Basics BIOBASED > - 85 % - 50 % BIOBASED 50 BIOBASED 20 85 % Fig. 3: The DIN CERTCO quality logo for biobased products [6] when investigating lubricants an exact definition of mineral (fossil) and biogenic lubricants can be achieved, with cosmetics the differentiation between mineral and biological ingredients is often difficult. In all cases, by analysing the 14 C content, conclusions can be drawn about the actual level of renewable (i.e. biological) ingredients. The determination of the level of biogenic materials in bioplastics is also based on analysis of the biogenic carbon level. A common method here is as in the ASTM-D6866 standard [4], which is based on the same principle as radiocarbon dating without attempting to identify the age of the specimen and using the method aimed at measuring the biobased content of the materials [4] . In addition to the redrafting of the German packaging ordinance, which since 2005 has exempted certified compostable biopolymers that contain at least 75% renewable resources from the obligation to be accepted for return by the suppliers, in the recent past special regulations covering bioplastic have been increasing. In the future therefore, there will be more attention paid to the percentage of renewable resources used [5], which currently can be most accurately checked using the above standard. A weak point in the procedure lies in the fact that it supplies only data on the biogenic carbons without considering other substances such as hydrogen, oxygen or nitrogen. Thus a bioplastic filled with glass fibres qualifies as 100% biobased, as only the biobased carbon content is identified. Anorganic fillers of natural origin on the other hand (e.g. calcium carbonate) are classified as non-biobased materials since calcium carbonate contains no 14 C [5]. A further difficulty is found in the evaluation of bioplastic blends. This is due these days to the often very different carbon content of the components of the blend, so that in most cases it is not possible to make statements about the mass or weight percentage of renewable resources in the material directly from the biobased carbon content. Using correction factors that are obtained from the carbon content of the individual materials, and using the empirical formula, it is a simple task to carry out the calculations, and so with little expense the actual mass of biogenic materials can be easily calculated. For a comparison of a fully or partially biobased biopolymer this correction factor should always be considered when evaluating the 14 C measurement in order to ensure a genuine analogy of the values. Only in this way can, for example, a comparable value for CO 2 neutrality levels be achieved, because – to stay with the example of starch and PP – when burning PP, because of its structure, more CO 2 is produced than by starch. Figure 2 shows the total carbon content and a comparison of biobased with non-biobased carbon of a few examples of biopolymers according to 14 C analysis. Fig. 4: The Vinçotte certification logo for biobased products [10] Certification of the biogenic material content In parallel to establishing the method of measurement the special regulations regarding biobased plastics are constantly growing. This means that the materials or products made from renewable resources 52 bioplastics MAGAZINE [02/12] Vol. 7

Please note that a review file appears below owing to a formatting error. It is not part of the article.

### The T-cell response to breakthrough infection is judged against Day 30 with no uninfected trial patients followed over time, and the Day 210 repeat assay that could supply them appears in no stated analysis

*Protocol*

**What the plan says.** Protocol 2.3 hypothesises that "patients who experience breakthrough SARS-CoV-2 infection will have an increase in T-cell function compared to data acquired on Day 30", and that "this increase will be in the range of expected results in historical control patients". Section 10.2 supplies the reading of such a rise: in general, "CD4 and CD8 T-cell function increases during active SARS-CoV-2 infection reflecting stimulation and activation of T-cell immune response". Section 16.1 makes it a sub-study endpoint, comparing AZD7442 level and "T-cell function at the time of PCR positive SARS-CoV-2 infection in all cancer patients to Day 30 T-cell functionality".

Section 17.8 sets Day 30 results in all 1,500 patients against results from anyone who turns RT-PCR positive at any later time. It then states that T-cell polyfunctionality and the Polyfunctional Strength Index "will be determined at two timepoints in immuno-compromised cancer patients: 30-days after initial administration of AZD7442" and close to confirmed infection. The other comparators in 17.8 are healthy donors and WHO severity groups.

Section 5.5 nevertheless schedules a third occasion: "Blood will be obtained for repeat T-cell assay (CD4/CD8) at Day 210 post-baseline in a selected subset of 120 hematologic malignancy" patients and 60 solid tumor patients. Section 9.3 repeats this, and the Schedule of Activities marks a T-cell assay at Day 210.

are being increasingly tested for their content of biogenetic material and are also being appropriately certified. So far, in Europe, this has been possible through only with two certification offices, namely DIN CERTCO (Germany) and Vinçotte (Belgium). With both companies the 14 C analysis method presented here for checking the percentage of biogenic material is in line with ASTM 6866 and indicates on the certification logo the level of biobased carbon [6, 7]. DIN CERTCO supplies so-called ‘Quality logos for biobased products’, at various levels: 20-50%, 50-85%, > 85%, whereby the figure used relates to the biobased carbon content [6]. DIN CERTCO applies a double minimum standard in the certification procedure of each product. This is, on the one hand, a minimum level of organic material which is determined by loss on ignition, and which must not be less than 50%, as well as a minimum content of biobased carbon that must be more than 20%. If this latter figure is not reached a statement is supplied confirming the biogenic carbon content, and a ‘registration of a biobased product’ with a biobased content of < 20% (without the certification logo, symbol, or label) is issued [6, 8]. Vinçotte also gives permission to use its certification logo stating the level of biogenic carbon in the product. The crucial figure is indicated by the number of stars on the left-hand side of the logo. The levels are: 20 – 40% (1 star), 40 – 60% (2 stars), 60 – 80% (3 stars) and > 80% (4 stars). Again the percentage figure used indicates the biobased carbon level of the material [7, 9]. With both of these programmes only a voluntary certification is offered which the manufacturer may or may not wish to request. A unified guideline for the testing and certification of biobased products, as well as a unified evaluation of the materials, is currently planned at a national and international level, but has not yet been presented [11]. Additionally, at the current time the option is being discussed of using not only the ratio of the carbon isotopes to determine the biobased content, but also to use the isotope ratio of other elements such as oxygen, nitrogen and hydrogen. However a new standard must first be developed [11]. Gesamt-Kohlenstoffanteil [%] 100 90 80 70 60 50 40 30 20 10 0 PVLA PHB PLA PLA-Copolyester-Blend PBS biobased not biobased Fig. 2: Percentages of biobased and non-biobased carbon content within the total carbon content of various bioplastic molecules Copolyester References [1] S. Bowman, Radiocarbon dating, University of Carlifornia Press, 1990. [2] L. A. Currie, The remarkable metrological history of radiocarbon dating (II), Bd. Journal of Research of the National Institute of Standards and Technology, Gaithersburg, U.S.A.: National Institute of Standards and Technology, 2004. [3] TÜV Rheinland, 2011. [Online 2011] http://www.agroisolab.de/de/unterscheidung_biogen_fossil.html [4] ASTM-D6866-04, Standard Test Methods for determing the biobased Content of natural range Materials using radiocarbon and isotope radio mass spectrometry analysis, West Conshohocken, United States: ASTM International, 2004. [5] Endres, Hans-Josef; Siebert-Raths, Andrea, Technische Biopolymere, München: Carl Hanser Verlag, 2009. [6] DIN CERTCO, „Zertifizierungsprogramm biobasierter Produkte nach ASTM 6866,“ November 2010. [Online 2011] www.dincertco.de [7] Vincotte, „Certification - C14 Dating Method,“ 2011. [Online 2011] http://www.okcompost.be, Dokumentation [8] DIN CERTCO, [Online 2011] www.dincertco.de [9] Vincotte, „Zertifizierung - OK biobased und Gebrauch der Logos,“ 2011. [Online 2011] http://www.okcompost.be, Dokumentation [10] Vincotte, [Online 2011] http://www.okcompost.be [11] DIN CERTCO, „Zertifizierung von biobasierten Produkten,“ November 2010. [Online2011] http://www.dincertco.de [12] B. Kromer, „Bestimmung des fossilen Kohlenstoffanteils mit 14C,“ Heidelberger Akademie der Wissenschaften, Heidelberg, 2009. [13] P. Becker-Heidmann, Die Tiefenfunktionen der natürlichen Kohlenstoff-Isotopengehalten von vollständige dünnschichtweise beprobten Parabraunerden und ihre Relation zur Dynamik der organschen Substanz in diesen Böden; Dissertation, Hamburg: Hamburger Budenkundliche Arbeiten, 1989. [14] W. T. Hering, Angewandte Kernphysik: Einführung und Übersicht, Stuttgart, Leipzig: Teubner Verlag, 1999. [15] Universität Erlangen, [Online 2011] http://www.14c.uni-erlangen.de [16] Beta Analytic Inc., „Explanation of results - biobased Analyses unsing ASTM-D6866-11,“ Miami, 2011. CA-Blend Celluloseester Bio-PE Starch - PP - Blend bioplastics MAGAZINE [02/12] Vol. 7 53